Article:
How Not to Be A “Karen” SLP – Part 3

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In the last post, I discussed some ways SLPs working EI can rethink and reimagine what they’re doing to honor the family’s cultural background. These include recognizing the immense power imbalance that exists between you, as the SLP, and the family. It includes recognizing that not all families and cultures expect parents to be teachers. It includes refraining from recommending CDS as an intervention strategy and finding ways to provide more input and interaction that don’t include “speaking in an exciting voice” and gesturing. This includes the very powerful, yet simple act of asking what the family wants, not telling them what they need.

Now, let’s tackle the preschool crowd. These are kids who may have aged out or whose families may have dropped out of EI because it wasn’t working for them. Preschool kids from CLD backgrounds may go to a school-district sponsored preK program if they are eligible for an IEP. Or, they may attend state-funded preK programs or Head Start. Many of CLD kids don’t attend private or commercial preschool programs, partly because of the cost and partly because many families believe it’s the role of parents or grandparents to rear young children. But, keep in mind, many of these same families don’t believe it is the parent’s or grandparent’s role to be a teacher. That means, many preK children from CLD backgrounds will be exposed to the tasks and associated language of activities of daily living (e.g., doing laundry, cooking), but they might not be learning early academic concepts like shapes, colors, or numbers.

If you’re working with a preK kid from a CLD background outside of a structured preK program, you’re very likely working with them in a clinic or at home. That brings up one of the first questions you need to ask; who does the child spend the most time with? It may not be the parents. The child may spend the most time with grandparents or aunts/uncles or older siblings. How much interaction does the child have with other children in the family. Ask how old those children are. What activities do the children engage in together? How well is the child able to play with other children? How are children of the same age expected to help around the house? How well is the child able to do those things? What things would the family like the child to be able to do?

These are very different questions than, “Do they know their colors?”, “Can they identify basic shapes?” The reality is, there’s plenty of time to teach those academic concepts as the child gets older. Focus on the needs of the family and the needs of the child to be able to participate as fully as possible within the family unit.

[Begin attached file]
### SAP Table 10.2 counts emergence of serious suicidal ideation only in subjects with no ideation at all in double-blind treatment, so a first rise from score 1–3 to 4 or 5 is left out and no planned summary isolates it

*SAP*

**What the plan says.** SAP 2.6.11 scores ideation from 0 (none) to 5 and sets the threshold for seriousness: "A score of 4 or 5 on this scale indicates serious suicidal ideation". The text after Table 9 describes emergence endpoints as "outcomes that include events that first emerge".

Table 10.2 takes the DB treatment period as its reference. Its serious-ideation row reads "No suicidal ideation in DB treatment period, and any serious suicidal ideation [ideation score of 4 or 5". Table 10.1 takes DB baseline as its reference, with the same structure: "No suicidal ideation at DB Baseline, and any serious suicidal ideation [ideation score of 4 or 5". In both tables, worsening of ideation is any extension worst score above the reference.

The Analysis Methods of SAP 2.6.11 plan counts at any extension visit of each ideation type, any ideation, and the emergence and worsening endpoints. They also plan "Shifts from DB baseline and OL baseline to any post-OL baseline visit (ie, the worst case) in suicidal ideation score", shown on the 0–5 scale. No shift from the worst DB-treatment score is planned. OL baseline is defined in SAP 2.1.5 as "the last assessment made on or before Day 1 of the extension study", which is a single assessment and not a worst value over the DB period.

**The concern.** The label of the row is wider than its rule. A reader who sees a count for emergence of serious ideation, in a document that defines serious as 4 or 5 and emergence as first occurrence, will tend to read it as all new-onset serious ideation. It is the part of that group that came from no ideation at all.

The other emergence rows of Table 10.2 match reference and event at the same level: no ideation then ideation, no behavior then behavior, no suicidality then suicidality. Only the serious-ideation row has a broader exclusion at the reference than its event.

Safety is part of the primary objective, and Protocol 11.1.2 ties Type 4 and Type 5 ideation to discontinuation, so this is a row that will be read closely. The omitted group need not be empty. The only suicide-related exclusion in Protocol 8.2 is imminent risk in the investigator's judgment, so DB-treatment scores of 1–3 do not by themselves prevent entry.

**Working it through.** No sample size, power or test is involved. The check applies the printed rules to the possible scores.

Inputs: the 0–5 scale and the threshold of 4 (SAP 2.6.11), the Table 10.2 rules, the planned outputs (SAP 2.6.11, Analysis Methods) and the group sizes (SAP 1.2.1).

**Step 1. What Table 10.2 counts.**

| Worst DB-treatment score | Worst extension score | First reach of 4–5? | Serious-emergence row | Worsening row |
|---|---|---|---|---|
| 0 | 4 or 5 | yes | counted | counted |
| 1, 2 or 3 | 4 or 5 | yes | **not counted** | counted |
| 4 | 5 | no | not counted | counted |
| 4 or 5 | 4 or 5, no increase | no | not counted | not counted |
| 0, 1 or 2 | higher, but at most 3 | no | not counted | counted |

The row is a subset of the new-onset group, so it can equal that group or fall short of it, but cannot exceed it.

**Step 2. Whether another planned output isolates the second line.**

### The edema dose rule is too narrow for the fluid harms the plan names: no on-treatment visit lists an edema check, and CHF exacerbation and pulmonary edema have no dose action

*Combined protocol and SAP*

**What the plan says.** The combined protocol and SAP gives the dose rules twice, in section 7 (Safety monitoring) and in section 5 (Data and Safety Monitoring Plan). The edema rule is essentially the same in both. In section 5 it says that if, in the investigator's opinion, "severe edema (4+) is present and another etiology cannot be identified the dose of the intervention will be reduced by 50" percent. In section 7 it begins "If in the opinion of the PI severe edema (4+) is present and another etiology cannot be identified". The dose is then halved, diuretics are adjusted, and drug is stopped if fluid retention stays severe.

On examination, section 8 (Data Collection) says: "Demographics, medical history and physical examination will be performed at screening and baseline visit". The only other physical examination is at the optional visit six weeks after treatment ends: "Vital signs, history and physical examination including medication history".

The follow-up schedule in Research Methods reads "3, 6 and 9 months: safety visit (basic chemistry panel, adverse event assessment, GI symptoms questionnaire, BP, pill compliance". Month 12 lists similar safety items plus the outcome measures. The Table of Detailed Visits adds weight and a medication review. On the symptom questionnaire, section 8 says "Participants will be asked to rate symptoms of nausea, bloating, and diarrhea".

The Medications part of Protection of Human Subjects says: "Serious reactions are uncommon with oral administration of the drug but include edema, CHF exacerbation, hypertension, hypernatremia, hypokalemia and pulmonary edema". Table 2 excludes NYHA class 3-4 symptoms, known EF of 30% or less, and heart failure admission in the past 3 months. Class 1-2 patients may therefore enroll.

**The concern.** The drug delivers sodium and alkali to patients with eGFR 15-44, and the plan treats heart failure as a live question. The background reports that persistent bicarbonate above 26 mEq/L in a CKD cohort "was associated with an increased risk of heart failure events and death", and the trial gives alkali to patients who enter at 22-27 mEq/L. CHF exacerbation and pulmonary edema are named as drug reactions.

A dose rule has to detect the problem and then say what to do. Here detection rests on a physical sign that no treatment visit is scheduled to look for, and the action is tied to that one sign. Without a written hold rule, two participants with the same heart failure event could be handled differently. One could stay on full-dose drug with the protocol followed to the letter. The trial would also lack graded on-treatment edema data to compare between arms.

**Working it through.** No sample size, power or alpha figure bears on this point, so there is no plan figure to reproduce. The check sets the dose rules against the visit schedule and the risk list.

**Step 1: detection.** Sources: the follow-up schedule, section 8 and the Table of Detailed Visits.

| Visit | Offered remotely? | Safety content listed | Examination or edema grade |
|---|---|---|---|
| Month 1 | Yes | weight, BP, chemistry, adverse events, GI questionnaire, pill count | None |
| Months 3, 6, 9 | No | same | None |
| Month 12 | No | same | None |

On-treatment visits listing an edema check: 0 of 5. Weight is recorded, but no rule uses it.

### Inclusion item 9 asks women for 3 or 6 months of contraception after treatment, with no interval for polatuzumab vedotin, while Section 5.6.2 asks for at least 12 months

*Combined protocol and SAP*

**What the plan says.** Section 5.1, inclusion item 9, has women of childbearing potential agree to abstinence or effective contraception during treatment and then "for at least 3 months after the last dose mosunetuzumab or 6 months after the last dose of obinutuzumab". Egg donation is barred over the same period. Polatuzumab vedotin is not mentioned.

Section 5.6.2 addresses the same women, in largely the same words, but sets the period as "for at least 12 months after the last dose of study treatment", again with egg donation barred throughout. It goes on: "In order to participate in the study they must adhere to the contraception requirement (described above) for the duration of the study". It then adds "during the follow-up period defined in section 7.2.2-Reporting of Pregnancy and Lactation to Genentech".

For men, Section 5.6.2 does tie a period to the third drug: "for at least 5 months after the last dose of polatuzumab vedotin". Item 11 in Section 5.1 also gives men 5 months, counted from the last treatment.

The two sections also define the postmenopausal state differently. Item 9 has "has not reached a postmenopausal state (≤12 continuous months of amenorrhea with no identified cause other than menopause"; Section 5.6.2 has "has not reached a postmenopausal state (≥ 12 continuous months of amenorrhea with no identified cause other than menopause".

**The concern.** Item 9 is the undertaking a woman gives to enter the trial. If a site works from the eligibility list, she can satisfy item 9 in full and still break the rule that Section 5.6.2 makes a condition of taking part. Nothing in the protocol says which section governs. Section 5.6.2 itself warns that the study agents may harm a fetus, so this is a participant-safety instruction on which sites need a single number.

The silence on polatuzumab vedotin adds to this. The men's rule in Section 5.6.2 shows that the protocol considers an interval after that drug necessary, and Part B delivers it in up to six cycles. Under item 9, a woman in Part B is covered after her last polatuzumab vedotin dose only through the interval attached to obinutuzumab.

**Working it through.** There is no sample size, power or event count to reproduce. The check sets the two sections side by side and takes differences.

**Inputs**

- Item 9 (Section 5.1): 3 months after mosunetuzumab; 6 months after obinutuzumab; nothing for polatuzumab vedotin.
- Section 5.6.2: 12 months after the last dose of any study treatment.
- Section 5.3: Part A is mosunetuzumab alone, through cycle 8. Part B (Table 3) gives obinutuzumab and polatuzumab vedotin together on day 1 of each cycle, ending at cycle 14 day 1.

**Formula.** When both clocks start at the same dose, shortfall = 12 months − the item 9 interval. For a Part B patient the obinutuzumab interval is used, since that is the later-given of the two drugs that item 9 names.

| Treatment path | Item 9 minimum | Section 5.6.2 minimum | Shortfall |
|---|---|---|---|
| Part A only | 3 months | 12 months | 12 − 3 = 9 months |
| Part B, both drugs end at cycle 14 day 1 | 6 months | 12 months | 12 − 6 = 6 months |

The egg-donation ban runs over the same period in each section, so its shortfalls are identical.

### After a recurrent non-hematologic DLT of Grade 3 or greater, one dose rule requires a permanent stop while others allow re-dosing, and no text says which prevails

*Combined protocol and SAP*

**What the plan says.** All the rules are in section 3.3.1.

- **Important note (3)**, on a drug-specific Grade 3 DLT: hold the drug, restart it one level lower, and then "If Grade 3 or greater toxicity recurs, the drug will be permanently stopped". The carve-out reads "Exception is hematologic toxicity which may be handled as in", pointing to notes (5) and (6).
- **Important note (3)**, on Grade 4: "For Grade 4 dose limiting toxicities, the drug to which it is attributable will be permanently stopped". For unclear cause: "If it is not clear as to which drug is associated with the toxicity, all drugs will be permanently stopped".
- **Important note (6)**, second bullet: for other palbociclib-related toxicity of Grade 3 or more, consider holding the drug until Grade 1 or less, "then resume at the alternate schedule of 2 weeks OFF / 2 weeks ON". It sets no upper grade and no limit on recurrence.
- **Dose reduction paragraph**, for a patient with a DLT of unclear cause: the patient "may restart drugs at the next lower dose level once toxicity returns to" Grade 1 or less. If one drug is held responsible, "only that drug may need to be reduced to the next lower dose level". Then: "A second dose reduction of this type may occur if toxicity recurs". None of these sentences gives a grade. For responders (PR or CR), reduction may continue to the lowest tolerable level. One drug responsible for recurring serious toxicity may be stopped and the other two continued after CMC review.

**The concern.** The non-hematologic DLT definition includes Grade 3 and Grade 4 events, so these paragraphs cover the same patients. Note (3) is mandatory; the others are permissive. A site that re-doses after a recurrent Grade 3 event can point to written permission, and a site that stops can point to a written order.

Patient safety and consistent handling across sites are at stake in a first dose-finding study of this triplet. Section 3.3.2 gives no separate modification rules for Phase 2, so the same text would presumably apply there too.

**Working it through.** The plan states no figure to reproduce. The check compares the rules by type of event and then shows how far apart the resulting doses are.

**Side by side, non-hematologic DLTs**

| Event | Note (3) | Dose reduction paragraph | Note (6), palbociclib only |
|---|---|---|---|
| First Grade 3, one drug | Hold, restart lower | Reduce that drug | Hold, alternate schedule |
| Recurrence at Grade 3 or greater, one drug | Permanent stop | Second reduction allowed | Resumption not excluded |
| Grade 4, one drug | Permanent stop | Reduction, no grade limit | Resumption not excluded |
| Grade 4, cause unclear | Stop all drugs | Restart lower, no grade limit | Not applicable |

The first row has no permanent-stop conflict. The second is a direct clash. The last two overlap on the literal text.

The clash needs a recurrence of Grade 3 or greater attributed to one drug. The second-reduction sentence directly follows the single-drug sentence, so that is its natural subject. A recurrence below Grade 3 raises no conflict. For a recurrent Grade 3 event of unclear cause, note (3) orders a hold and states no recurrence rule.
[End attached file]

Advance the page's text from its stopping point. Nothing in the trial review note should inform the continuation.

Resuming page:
Because, the number one way to not be a “Karen” SLP is to remember it’s not about you!

In most cases, the family’s concerns will not include being able to follow directions. There is no reason to have receptive language goals just because that’s what you learned in grad school. The reality is you’re still judging expressive language and/or other behaviors when you work on following directions or identifying objects by attribute or category. If a family does have concerns about a child’s ability to follow directions – or if you have legitimate concerns – then, certainly, it’s appropriate to address them. But, be aware that what you really may be addressing is task familiarity and vocabulary. If you call it a “pail” and the child calls it a “bucket”, what looks like an inability to follow directions is really a matter of vocabulary differences. Also, be aware that in many cultures that follow what most of us consider to be more “traditional” gender roles (e.g., men work outside of the home, women take care of the home and children), cultural transmission of those values begins very early. The preK-age boys growing up in Punjabi culture may not have an issue following directions at all. They may just have an issue following your directions because boys are not asked to do those things at home!

Another way to not be a “Karen” SLP…make sure your goals are learnable so your clients make progress that’s observable to everyone. If you’re working on the same goals with every preschool client, you’re being a Karen. Differentiate your goals. Develop learnable goals for every client. Your clients and your clients’ families will thank you. Some preK children can tolerate the “drill and kill” inherent in speech sound intervention. Many preschoolers just can’t yet. And, did you know the research shows you can get almost as much change in speech sound development if you work on expressive morphosyntax (grammar)? (This is why ASHA and your state board require continuing ed, you know!)